PLEASE MIND THE GAP | Emily Ford’s short story shows defiance in the face of commuter harassment (cw: sexual harassment)
content warning: sexual harassment
by Emily Ford
Alex later wondered if she’d had a soft or timid look about her as she shuffled aboard the South Eastern service to Petts Wood. But at the time, she had only had room for exhaustion.
She’d been running around after rich people for eight hours, marching out of the kitchen in a brigade of waitresses, circling the master table and deftly placing ornate crockery before them in synchronisation with her ‘peers’ – like some elaborate ballet. Tucked into corners of the gigantic square plates were precisely sliced morsels of potato gratin and salmon, which were leered over by rich fat white guys who would still be hungry at the end of the night.
Breaks weren’t a given in this industry. Which meant food wasn’t either. Someone on the train was tucking into some chips and the smell clinging to the spare stale air around her was keeping her conscious.
Men in stiff suits and damp shirts had her surrounded with elbows, paunches, beards and briefcases. She was driven further and further into the corner, by the bin next to the doors. She tucked herself in, as if she could nestle it into some cosy little cubbyhole.
A squat bald man, his hairless head slick with sweat, battled his way through the throng to stand next to her. He’d just made it through the closing doors and the train took off straight away, so that he swayed and pushed relentlessly into the left side of her body. She braced against his weight. A dance she was used to in London.
The train stopped and two seats came free, right in front of her. These were the moments she lived for. She slipped straight in and sank into the sagging felt of the seat cushion. Into the stiff black folds of her servant attire. This might be the first time she had sat down in about nine hours.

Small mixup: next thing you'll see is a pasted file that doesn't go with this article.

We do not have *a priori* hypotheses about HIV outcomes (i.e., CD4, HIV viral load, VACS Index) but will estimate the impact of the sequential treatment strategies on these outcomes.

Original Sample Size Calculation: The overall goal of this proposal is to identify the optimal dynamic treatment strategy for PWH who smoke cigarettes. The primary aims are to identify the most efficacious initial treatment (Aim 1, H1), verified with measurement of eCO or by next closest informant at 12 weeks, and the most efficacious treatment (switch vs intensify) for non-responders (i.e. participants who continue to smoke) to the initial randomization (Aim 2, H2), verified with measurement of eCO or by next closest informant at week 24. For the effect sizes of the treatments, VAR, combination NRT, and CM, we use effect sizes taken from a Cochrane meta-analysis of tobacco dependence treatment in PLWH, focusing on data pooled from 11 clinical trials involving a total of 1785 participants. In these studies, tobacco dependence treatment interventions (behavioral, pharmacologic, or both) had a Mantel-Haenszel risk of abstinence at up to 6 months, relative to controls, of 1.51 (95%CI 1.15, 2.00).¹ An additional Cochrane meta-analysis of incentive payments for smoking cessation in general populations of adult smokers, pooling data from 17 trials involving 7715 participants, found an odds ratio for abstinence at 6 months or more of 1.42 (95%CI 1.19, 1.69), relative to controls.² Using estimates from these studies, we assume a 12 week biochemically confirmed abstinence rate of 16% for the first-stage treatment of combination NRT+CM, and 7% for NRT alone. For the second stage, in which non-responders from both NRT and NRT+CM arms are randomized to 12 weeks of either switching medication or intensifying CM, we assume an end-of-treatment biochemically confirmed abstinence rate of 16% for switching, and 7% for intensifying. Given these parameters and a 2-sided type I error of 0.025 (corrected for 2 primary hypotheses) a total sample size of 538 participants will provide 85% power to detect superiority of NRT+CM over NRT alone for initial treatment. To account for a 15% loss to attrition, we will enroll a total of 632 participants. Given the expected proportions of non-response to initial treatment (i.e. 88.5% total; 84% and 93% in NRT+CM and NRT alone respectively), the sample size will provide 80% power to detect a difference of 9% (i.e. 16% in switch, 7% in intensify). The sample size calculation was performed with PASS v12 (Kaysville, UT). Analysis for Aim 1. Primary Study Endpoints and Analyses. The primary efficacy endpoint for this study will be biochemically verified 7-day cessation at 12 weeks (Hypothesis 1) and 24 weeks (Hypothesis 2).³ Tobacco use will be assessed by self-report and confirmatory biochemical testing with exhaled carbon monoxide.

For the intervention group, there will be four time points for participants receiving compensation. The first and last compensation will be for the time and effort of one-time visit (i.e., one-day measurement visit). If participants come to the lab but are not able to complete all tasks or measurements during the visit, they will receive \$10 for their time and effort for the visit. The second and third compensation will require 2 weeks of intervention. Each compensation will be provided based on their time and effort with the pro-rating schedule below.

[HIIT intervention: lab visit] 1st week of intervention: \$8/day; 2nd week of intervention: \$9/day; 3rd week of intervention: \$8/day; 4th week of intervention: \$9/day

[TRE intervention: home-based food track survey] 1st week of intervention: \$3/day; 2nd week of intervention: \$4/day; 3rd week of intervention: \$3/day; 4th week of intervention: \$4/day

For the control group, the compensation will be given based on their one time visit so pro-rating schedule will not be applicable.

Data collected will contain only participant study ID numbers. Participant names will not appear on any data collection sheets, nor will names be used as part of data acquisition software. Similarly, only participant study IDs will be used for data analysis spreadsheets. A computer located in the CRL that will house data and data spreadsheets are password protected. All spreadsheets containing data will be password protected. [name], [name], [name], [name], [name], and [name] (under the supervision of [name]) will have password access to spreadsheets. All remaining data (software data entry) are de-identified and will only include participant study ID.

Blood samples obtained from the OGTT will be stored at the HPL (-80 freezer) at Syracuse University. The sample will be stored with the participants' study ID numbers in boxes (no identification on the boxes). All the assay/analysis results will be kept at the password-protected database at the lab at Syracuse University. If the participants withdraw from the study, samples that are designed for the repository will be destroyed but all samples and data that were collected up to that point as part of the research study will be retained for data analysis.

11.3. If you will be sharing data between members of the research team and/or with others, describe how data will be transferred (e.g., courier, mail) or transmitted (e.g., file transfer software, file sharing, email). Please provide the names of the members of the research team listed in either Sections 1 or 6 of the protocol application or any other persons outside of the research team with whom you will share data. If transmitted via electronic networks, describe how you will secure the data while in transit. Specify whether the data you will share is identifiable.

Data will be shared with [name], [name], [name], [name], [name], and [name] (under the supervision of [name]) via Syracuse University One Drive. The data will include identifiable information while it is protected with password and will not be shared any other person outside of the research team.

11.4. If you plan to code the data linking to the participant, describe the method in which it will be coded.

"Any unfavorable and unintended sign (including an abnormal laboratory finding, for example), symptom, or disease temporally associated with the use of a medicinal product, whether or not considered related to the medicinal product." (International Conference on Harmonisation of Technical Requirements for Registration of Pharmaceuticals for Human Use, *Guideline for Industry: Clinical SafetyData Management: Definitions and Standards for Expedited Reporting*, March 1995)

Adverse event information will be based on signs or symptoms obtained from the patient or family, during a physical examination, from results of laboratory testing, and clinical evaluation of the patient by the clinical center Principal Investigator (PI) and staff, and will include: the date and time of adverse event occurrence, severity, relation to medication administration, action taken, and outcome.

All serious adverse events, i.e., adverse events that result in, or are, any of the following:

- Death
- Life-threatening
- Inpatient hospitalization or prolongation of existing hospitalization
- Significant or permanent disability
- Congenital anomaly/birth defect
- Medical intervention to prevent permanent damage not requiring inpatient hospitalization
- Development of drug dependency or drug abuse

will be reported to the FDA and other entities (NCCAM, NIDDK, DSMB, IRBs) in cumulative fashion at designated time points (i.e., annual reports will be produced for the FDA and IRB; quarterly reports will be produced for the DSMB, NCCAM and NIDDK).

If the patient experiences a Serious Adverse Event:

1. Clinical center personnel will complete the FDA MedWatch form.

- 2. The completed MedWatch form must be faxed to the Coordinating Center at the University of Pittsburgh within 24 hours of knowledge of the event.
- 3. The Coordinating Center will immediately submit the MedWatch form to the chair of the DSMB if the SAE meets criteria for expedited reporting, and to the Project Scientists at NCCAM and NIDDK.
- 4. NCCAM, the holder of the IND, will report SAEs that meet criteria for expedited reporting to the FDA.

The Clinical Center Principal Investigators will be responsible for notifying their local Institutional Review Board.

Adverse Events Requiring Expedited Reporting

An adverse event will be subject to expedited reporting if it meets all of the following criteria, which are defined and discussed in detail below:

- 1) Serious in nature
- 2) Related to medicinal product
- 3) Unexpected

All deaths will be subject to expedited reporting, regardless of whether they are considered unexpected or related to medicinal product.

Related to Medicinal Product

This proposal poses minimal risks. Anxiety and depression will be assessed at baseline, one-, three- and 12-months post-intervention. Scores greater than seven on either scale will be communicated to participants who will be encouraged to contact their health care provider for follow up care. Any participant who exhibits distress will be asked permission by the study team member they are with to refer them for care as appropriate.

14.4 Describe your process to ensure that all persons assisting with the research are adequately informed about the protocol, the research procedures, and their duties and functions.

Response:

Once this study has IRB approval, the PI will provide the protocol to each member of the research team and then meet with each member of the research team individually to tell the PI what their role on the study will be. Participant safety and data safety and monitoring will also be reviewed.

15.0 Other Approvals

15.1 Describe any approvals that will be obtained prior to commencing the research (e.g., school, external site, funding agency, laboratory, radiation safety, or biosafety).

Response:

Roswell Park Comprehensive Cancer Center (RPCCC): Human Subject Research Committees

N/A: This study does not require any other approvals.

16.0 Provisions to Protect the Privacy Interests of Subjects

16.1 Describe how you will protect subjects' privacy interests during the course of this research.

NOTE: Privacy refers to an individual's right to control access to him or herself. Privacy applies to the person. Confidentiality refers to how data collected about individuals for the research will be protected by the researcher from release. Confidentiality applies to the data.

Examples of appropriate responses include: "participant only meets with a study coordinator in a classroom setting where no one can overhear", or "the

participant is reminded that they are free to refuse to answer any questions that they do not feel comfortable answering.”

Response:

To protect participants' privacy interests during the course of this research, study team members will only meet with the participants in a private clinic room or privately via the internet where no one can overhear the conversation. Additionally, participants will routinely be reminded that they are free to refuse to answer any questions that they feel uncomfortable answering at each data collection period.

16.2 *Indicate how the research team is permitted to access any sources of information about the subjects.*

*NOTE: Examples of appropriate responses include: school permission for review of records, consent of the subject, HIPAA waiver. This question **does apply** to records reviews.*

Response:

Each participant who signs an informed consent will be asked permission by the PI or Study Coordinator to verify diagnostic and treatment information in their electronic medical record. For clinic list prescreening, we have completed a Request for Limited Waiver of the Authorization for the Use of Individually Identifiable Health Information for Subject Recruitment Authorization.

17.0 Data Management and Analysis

And just as she prepared to close her eyes for a few moments, Sweaty Head slid into the seat next to her. Despite his physical body filling less space than her own, he still seemed to overflow onto her seat, his leg pressed against hers.
Here we go. She fully expected him to strike up a conversation. To flirt. So she pulled out her phone and stared at it like it was the only object in the whole carriage. She scrolled and scrolled, not reading anything, just trying to look fully absorbed. Too tired to really focus.
When his arm dropped to rest along the crease where their legs met. She could feel both of them tense at once. The lines slippery. His body now her body. Her body now his body. Not yet sure if she was overthinking things. But pretty sure a line had been crossed.
“That red-hot sickening shame she had felt when he touched her – she could see it now in his cowering little body.”
And then it came. A hot, clammy, claw of a hand. Gripping her thigh. A hand like a hot brand, burning her flesh. Leaving the rest of her body cold. Skin crawling with what nexts. Like assault. Like pain. Like rape.
She stood immediately. Towering over him. He shrank into his seat like a schoolboy. And that red-hot sickening shame she had felt when he touched her – she could see it now in his cowering little body. As if she had expelled it from her borders and into his.
Excuse me, she said. And he moved his legs daintily, trying to disappear into the back of his seat, as she squeezed past. To stand in the aisle, glaring at him and the empty seat beside him. He shifted uncomfortably, pretending not to notice as she surreptitiously snapped pictures of him on her phone.
As she walked to the police station the next day, hugging her Samsung to her chest with its hefty megabytes of justice, she felt a little thrill of hope. Felt smarter, kinder, braver than the man who had grabbed her on a crowded train. Felt that, maybe, she could win this round.